Economic Value Added

Economic Profit or Economic Value Added explained

Note: “Economic Value Added” (EVA®) is a registered trademark of Stern Stewart & Co.

One of the most useful performance measurements to account for the ways in which business value can be added or lost is Economic Value Added or EVA. Another term for this metric is Economic Profit.

EVA subtracts the cost of capital from the net operating profits after tax (NOPAT) generated in the business. It is a measure of the residual income from the income statement after accounting for the cost of the balance sheet.

Economic Value Added will increase if:

  • New capital is invested and it earns more than the cost of capital.
  • Capital is divested from the business if it does not cover the cost of capital.
  • NOPAT increases without increasing the capital employed.


Use EVA as a performance measure


Economic Value Added is a performance measurement that links directly with the intrinsic value of the business.

The formula for EVA is:

EVA=(r – c*) x Capital employed

r = economic rate of return
c* = cost of capital

EVA example:

Total capital employed = $2,000
c* = 10%
r = 12.5%
EVA = (12.5% – 10%) x 2,000
EVA= $50.00

Note that:
r = economic rate of return on capital employed (also referred to as EcROCE%)


EcROCE% calculated:

EcROCE % = NOPAT % x Capital Turnover


Economic Value Added as a valuation methodology


An overview

Many businesses have an objective to maximize shareholder wealth. While very few people would disagree that this is a good objective for any business, how this objective should be achieved is much less certain.

Firstly, how will returns to shareholders be measured?

Generally, returns are represented by returns to shareholders via dividends and increases in the value of the market price of their shares.

For many years, managers and shareholders have believed that growth in annual earnings per share and increases in return on equity were the best measures for maximizing shareholder wealth. However, more recently there has been a growing awareness that these conventional accounting measures are not reliably linked to increasing the value of the company’s shares. This occurs because earnings do not reflect changes in risk and inflation, nor do they take account of the cost of additional capital invested to finance growth.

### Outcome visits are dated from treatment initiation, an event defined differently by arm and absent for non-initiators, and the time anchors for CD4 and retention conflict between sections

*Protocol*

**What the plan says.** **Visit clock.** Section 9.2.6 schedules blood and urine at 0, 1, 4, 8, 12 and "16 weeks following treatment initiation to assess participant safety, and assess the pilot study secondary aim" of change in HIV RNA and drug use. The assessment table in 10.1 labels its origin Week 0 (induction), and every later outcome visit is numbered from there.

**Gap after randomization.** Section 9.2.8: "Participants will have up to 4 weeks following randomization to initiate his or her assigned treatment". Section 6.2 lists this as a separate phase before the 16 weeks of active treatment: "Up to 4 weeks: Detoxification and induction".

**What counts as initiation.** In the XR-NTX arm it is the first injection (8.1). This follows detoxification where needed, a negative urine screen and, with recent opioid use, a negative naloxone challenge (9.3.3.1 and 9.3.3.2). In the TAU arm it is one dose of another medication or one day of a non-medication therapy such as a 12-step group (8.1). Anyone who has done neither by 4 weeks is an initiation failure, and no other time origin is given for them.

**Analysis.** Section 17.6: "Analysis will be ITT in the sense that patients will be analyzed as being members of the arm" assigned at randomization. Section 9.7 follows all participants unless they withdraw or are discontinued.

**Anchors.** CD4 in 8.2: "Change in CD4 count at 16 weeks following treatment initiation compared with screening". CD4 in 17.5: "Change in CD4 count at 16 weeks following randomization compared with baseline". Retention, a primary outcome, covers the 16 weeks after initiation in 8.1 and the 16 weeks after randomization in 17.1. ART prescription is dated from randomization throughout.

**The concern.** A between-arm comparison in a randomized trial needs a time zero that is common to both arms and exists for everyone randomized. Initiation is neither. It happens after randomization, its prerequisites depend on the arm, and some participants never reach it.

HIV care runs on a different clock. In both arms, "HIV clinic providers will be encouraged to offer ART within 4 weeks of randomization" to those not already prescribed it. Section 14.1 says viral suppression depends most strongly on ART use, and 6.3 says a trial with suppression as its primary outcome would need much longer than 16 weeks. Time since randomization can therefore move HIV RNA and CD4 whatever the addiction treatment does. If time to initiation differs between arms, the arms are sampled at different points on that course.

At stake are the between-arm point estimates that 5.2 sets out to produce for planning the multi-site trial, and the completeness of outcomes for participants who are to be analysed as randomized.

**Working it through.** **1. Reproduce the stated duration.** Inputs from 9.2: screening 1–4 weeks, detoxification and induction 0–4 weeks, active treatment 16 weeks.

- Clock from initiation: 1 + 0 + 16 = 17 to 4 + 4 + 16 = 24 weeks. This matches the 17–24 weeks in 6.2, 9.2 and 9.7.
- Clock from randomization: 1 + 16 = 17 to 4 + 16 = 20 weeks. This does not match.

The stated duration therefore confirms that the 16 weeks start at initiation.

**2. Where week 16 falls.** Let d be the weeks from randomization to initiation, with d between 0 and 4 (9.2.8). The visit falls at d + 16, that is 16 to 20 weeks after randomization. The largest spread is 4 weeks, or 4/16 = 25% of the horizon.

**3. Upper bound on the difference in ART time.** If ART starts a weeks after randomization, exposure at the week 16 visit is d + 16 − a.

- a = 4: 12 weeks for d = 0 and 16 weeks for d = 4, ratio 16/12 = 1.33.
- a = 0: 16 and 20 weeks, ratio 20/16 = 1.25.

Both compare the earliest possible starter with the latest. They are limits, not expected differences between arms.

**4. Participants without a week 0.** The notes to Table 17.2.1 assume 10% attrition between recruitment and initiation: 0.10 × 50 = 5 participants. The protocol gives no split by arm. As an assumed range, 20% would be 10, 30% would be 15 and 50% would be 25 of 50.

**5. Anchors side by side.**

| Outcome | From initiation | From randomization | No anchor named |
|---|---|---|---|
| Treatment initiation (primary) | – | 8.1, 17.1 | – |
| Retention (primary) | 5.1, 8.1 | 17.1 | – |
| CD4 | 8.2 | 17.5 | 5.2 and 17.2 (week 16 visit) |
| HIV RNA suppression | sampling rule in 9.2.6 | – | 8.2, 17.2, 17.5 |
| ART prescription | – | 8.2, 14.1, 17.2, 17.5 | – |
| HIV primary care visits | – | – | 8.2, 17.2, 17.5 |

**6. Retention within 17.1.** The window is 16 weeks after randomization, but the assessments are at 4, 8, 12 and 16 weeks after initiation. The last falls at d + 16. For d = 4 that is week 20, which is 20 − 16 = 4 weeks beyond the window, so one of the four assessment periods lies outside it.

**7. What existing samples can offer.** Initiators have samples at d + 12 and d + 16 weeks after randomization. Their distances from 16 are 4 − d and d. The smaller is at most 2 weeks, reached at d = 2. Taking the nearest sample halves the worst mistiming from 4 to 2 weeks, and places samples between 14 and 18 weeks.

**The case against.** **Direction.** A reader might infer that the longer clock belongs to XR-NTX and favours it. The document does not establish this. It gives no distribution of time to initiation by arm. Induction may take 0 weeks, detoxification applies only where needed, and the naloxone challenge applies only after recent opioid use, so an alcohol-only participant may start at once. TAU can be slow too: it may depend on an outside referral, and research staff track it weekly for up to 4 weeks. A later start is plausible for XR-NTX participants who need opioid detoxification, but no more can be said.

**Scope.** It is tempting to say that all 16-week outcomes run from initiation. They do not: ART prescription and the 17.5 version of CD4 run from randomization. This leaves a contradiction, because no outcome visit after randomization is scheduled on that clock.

There are a number of other reasons why earnings fail to measure changes in the economic value of the business.

These are:

  • Alternative accounting methods may be employed.
  • Dividend policy is not considered.
  • The time value of money is ignored.

The value of companies shares will only increase if management can earn a rate of return on new investments which is greater than the rate investors expect to earn by investing in alternative, equally risky companies.

Since the concept of “maximizing shareholder wealth” was developed in the 1970’s, more and more enlightened managers are focusing on strategies which maximize economic returns for shareholders, as measured by dividends plus the increase in the company’s share price.

One way of viewing the “shareholder value” approach is to value the business using Economic Value Added as a valuation methodology.

Market value added (MVA)

The market value of a business at a point in time is an approximation of the fair value of the business’s entire debt and equity capitalization . This can be arrived at by taking the number of shares and multiplying by the share price and adding the book value of long and short term loans net of any cash deposits.